A surging US dollar is making local currencies weaker and contributing to skyrocketing prices of everyday goods and services.
A surging United States dollar makes their local currencies weaker, contributing to skyrocketing prices for everyday goods and services.
This is compounding financial distress at a time when families are already facing food and energy crunches tied to Russia’s invasion of Ukraine.
“A strong dollar makes a bad situation worse in the rest of the world,” says Eswar Prasad, a professor of trade policy at Cornell University. Many economists worry that the sharp rise of the dollar is increasing the likelihood of a global recession sometime next year.
The dollar is up 18 percent this year and last month hit a 20-year high, according to the benchmark ICE US Dollar Index, which measures the dollar against a basket of key currencies.
The reasons for the dollar’s rise are no mystery. To combat soaring US inflation, the Federal Reserve has raised its benchmark short-term interest rate five times this year and is signalling more hikes are likely. That has led to higher rates on a wide range of US government and corporate bonds, luring investors and driving up the US currency.
Most other currencies are much weaker by comparison, especially in poor countries. The Indian rupee has dropped nearly 10 percent this year against the dollar, the Egyptian pound 20 percent and the Turkish lira an astounding 28 percent.
Celal Kaleli, 60, sells infant clothing and diaper bags in Istanbul. Because he needs more lira to buy imported zippers and liners priced in dollars, he has to raise prices for the Turkish customers who struggle to pay him in the much-diminished local currency.
“We’re waiting for the new year,” he says. “We’ll look into our finances, and we’ll downsize accordingly. There’s nothing else we can do.″
Rich countries are not immune. In Europe, which was already teetering toward recession amid soaring energy prices, one euro is worth less than $1 for the first time in 20 years, and the UK pound has plunged 18 percent from a year ago.
The pound recently flirted with dollar parity after new UK Prime Minister Liz Truss announced huge tax cuts that roiled financial markets and led to the removal of her Treasury secretary.
Ordinarily, countries could get some benefit from falling currencies because it makes their products cheaper and more competitive overseas. But at the moment, any gain from higher exports is muted because economic growth is sputtering almost everywhere.
A rising dollar is causing pain overseas in several ways:
- It makes other countries’ imports more expensive, adding to existing inflationary pressures.
- It squeezes companies, consumers and governments that borrowed in dollars. That’s because more local currency is needed to convert into dollars when making loan payments.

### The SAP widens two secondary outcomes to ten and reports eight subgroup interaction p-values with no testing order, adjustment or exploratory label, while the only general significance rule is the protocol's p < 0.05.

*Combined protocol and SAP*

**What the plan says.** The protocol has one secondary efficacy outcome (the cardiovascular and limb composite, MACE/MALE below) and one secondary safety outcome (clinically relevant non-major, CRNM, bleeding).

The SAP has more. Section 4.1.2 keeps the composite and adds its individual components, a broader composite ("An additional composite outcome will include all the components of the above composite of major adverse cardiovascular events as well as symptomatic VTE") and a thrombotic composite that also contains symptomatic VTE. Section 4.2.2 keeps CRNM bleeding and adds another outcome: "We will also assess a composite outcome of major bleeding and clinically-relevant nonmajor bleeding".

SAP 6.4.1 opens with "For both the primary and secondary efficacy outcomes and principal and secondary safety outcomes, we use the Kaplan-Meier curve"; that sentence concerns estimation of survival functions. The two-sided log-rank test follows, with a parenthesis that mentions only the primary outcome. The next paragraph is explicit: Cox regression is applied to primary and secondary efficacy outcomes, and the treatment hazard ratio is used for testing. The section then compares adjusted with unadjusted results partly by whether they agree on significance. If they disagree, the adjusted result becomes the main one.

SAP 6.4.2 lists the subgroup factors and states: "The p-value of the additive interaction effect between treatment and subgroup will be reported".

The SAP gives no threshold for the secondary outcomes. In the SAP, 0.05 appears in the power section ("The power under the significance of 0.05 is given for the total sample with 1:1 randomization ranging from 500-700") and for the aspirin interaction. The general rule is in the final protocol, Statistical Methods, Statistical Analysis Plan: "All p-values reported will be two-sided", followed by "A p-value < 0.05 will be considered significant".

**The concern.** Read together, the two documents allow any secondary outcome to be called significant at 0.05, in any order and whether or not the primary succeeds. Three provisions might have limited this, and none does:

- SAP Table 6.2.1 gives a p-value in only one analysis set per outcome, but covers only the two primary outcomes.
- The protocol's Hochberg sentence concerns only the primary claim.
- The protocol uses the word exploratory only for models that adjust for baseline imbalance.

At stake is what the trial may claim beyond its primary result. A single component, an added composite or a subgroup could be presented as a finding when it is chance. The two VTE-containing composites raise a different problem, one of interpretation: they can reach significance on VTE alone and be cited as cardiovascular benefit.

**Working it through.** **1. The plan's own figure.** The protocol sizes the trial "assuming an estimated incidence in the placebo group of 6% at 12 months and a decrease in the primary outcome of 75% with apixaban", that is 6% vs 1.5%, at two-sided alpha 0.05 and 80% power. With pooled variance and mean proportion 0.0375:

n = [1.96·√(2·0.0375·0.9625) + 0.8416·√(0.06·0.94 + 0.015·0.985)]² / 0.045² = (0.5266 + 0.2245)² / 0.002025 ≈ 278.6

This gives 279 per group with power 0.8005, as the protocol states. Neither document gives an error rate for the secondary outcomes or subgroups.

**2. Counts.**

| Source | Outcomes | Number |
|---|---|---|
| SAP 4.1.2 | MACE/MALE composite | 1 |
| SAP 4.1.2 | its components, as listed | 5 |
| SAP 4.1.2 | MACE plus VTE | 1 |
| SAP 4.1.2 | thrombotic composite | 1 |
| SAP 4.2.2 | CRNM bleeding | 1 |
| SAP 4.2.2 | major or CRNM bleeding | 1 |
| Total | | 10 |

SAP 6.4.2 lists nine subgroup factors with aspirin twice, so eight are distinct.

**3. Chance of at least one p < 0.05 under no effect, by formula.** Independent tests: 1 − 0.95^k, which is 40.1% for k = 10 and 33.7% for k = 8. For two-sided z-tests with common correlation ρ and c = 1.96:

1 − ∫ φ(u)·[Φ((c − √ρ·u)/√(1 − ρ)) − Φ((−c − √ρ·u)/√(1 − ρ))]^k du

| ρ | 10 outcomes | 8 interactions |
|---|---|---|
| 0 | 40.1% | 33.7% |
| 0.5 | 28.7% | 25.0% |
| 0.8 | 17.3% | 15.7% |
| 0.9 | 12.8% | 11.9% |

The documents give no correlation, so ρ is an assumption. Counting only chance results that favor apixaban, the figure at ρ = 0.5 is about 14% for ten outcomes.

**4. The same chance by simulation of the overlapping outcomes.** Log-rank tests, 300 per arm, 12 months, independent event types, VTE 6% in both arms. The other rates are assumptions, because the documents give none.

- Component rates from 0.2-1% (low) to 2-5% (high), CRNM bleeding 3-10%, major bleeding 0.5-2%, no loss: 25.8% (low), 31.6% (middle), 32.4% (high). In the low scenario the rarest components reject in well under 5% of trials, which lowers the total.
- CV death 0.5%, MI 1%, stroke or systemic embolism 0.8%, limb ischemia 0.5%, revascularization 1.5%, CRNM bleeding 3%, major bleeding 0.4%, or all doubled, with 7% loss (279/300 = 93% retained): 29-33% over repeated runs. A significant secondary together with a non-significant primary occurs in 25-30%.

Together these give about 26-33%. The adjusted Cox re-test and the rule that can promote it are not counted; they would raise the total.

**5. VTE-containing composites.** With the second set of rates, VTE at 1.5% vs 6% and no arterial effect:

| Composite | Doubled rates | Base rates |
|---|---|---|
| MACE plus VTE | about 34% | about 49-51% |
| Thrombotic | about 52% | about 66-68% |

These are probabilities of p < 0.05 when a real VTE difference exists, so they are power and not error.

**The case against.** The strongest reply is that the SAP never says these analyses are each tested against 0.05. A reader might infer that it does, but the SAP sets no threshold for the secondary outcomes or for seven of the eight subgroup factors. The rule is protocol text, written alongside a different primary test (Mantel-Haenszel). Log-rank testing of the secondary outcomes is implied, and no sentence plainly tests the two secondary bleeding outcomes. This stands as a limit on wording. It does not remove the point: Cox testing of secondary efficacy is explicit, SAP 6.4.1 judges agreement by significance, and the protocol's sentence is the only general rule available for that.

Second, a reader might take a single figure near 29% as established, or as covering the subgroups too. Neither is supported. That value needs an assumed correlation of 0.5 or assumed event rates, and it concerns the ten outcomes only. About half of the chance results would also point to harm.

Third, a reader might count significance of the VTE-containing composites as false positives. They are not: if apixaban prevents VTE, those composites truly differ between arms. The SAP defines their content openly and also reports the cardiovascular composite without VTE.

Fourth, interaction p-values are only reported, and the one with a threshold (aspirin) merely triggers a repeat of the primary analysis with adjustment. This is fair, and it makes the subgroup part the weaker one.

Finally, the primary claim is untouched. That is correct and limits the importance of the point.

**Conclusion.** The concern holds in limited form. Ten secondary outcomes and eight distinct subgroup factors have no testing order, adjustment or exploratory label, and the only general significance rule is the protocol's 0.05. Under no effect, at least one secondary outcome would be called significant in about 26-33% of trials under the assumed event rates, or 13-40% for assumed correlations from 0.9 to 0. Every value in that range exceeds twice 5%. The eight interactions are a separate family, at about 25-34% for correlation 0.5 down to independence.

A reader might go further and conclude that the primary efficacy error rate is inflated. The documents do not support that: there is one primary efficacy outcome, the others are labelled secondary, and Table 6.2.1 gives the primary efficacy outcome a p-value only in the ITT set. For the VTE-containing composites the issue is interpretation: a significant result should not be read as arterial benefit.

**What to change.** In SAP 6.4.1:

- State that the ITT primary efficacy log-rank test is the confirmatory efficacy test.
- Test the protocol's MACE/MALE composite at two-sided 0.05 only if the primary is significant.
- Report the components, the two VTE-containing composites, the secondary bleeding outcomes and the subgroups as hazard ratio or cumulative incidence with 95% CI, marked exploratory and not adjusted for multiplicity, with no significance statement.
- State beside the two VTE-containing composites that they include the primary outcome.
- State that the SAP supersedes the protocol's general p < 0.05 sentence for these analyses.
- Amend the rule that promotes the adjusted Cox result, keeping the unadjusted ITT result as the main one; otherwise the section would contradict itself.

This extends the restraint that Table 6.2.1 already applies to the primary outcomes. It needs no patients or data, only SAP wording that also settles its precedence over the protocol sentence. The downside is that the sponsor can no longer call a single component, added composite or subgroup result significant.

- It forces central banks in other countries to raise interest rates to try and prop up their currencies and keep money from fleeing their borders. But those higher rates also weaken economic growth and drive up unemployment.
Put simply, “The dollar’s appreciation is bad news for the global economy”, says Capital Economics’ Ariane Curtis. “It is another reason why we expect the global economy to fall into recession next year.’’
In a gritty neighbourhood of Nairobi known for fixing cars and selling auto parts, businesses are struggling and customers unhappy. With the Kenyan shilling down 6 percent this year, the cost of fuel and imported spare parts is soaring so much some people are choosing to ditch their cars and take public transportation.
“This has been the worst,” says Michael Gachie, purchasing manager with Shamas Auto Parts. “Customers are complaining a lot.”
Gyrating currencies have caused economic pain around the world many times before. During the Asian financial crisis of the late 1990s, for instance, Indonesian companies borrowed heavily in dollars during boom times, then were wiped out when the Indonesian rupiah crashed against the dollar.
A few years earlier, a plunging peso delivered similar pain to Mexican businesses and consumers.
The soaring dollar in 2022 is uniquely painful, however. It is adding to global inflationary pressures at a time when prices have already been soaring. Disruptions to energy and agriculture markets caused by the war in Ukraine magnified supply constraints stemming from the COVID-19 recession and recovery.
In Manila, Raymond Manaog, 29, who drives the colourful Philippine mini-bus known as a jeepney, complains that inflation — and especially the rising price of diesel — is forcing him to work more to get by.
“What we have to do to earn enough for our daily expenses,” he says. “If before we travelled our routes five times, now we do it six times.”
In the Indian capital New Delhi, Ravindra Mehta has thrived for decades as a broker for American almond and pistachio exporters. But a record drop in the rupee — on top of higher raw material and shipping costs — has made the nuts much costlier for Indian consumers.
In August, India imported 400 containers of almonds, down from 1,250 containers a year earlier, Mehta says.
“If the consumer is not buying, it affects the entire supply chain, including people like me,” he says.
Kingsland Drinks, one of the United Kingdom’s biggest wine bottlers, was already getting squeezed by higher costs for shipping containers, bottles, caps and energy. Now, the rocketing dollar is driving up the price of the wine it buys from vineyards in the US — and even from Chile and Argentina, which like many countries rely on the dollar for global trade.
Kingsland has offset some of its currency costs by taking out contracts to buy dollars at a fixed price. But at some point, “those hedges run out and you have to reflect the reality of a weaker sterling against the US dollar,” says Ed Baker, the company’s managing director.
Translation: Soon customers will just have to pay more for their wine.